With the $16 billion college sports industry under siege from lawsuits and player-unionization efforts, one academic scandal—at the Chapel Hill campus of the University of North Carolina—has come to represent key aspects of the debate about Division 1 football and basketball players. In response, UNC’s top leadership continues to try to deflect attention from widespread classroom misconduct by attacking the low-ranking staff tutor who helped reveal the scandal.
In 2011 the tutor, Mary Willingham, gave crucial assistance to Dan Kane, an intrepid reporter with the Raleigh News & Observer who uncovered the long-standing practice by academic advisers at Chapel Hill of steering basketball and football players into fake classes offered by the school’s black-studies department. The department pretended to offer lecture courses, but the classes never met. Students received A and B grades for submitting a single paper, which they often cobbled together from material copied from the Internet, according to Willingham.
University officials eventually acknowledged the main thrust of Willingham’s revelations: that more than 200 phony courses were offered and hundreds of grades were changed without authorization. In February, Bloomberg Businessweek published a cover article I wrote about Willingham and other secret academic enablers who keep the college sports business humming. CNN, HBO, and ESPN have broadcast important stories about the UNC fiasco.
Rather than grapple directly with how university employees and instructors launched on this egregious adventure of keeping scholarship athletes academically eligible by means of fraud, UNC’s leadership has gone after Willingham personally. Employing a classic kill-the-messenger playbook, top officials have questioned her credibility and demoted her. On Friday the university reiterated previously raised questions about unpublished research she did on one group of incoming Tar Heel athletes whose reading skills she concluded were nowhere close to college level.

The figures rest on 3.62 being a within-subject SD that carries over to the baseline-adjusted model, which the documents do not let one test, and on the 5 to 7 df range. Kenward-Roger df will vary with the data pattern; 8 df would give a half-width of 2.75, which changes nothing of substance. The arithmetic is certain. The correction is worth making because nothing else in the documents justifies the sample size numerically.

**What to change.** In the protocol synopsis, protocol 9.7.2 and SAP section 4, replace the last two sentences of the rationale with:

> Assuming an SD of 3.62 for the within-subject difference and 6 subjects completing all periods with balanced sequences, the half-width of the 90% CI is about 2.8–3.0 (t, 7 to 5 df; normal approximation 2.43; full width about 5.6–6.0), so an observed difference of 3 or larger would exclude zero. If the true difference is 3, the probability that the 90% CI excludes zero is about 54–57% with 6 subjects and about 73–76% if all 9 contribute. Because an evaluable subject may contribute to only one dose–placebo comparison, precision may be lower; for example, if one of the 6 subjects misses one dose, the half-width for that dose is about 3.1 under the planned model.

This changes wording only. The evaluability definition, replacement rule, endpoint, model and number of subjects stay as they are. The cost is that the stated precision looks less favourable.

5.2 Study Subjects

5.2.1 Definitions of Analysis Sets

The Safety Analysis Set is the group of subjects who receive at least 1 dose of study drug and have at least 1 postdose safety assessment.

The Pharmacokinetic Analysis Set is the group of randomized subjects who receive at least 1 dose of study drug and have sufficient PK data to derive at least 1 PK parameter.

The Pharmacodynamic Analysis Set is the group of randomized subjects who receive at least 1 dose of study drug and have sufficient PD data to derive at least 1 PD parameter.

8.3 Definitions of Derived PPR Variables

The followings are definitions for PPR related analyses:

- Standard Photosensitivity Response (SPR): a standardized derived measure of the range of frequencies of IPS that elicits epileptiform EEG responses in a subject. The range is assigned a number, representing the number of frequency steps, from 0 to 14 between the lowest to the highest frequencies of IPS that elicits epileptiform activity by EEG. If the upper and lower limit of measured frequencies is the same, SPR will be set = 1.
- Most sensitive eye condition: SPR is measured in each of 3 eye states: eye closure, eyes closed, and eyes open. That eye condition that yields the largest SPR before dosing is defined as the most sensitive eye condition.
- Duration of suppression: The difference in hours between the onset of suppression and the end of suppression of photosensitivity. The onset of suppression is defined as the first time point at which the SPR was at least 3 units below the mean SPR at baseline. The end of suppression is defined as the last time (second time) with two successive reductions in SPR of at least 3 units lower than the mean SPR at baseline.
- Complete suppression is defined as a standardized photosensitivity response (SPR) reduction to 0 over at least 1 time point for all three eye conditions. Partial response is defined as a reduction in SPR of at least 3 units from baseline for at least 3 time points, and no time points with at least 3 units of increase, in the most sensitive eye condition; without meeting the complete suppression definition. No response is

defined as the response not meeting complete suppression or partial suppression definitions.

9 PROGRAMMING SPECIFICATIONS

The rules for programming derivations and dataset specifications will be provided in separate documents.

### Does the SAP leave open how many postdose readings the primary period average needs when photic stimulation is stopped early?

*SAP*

UNC released a trio of reports commissioned from outside experts to rebut Willingham’s findings on freshman athlete reading levels. These experts, UNC said, did not find evidence to support Willingham’s “claims about widespread low literacy levels” among football and basketball recruits who had been screened for learning disabilities. Instead, the outside reviewers “determined that the majority of the students referenced in the public claims scored at or above college entry level” on the reading vocabulary test Willingham used.
The three experts were Nathan Kuncel, a psychology professor at the University of Minnesota; Lee Alan Branum-Martin, associate professor of psychology at Georgia State University; and Dennis Kramer, assistant professor of higher education at the University of Virginia. Their findings support earlier assertions by UNC Provost James Dean, who publicly derided Willingham’s research as “a travesty.”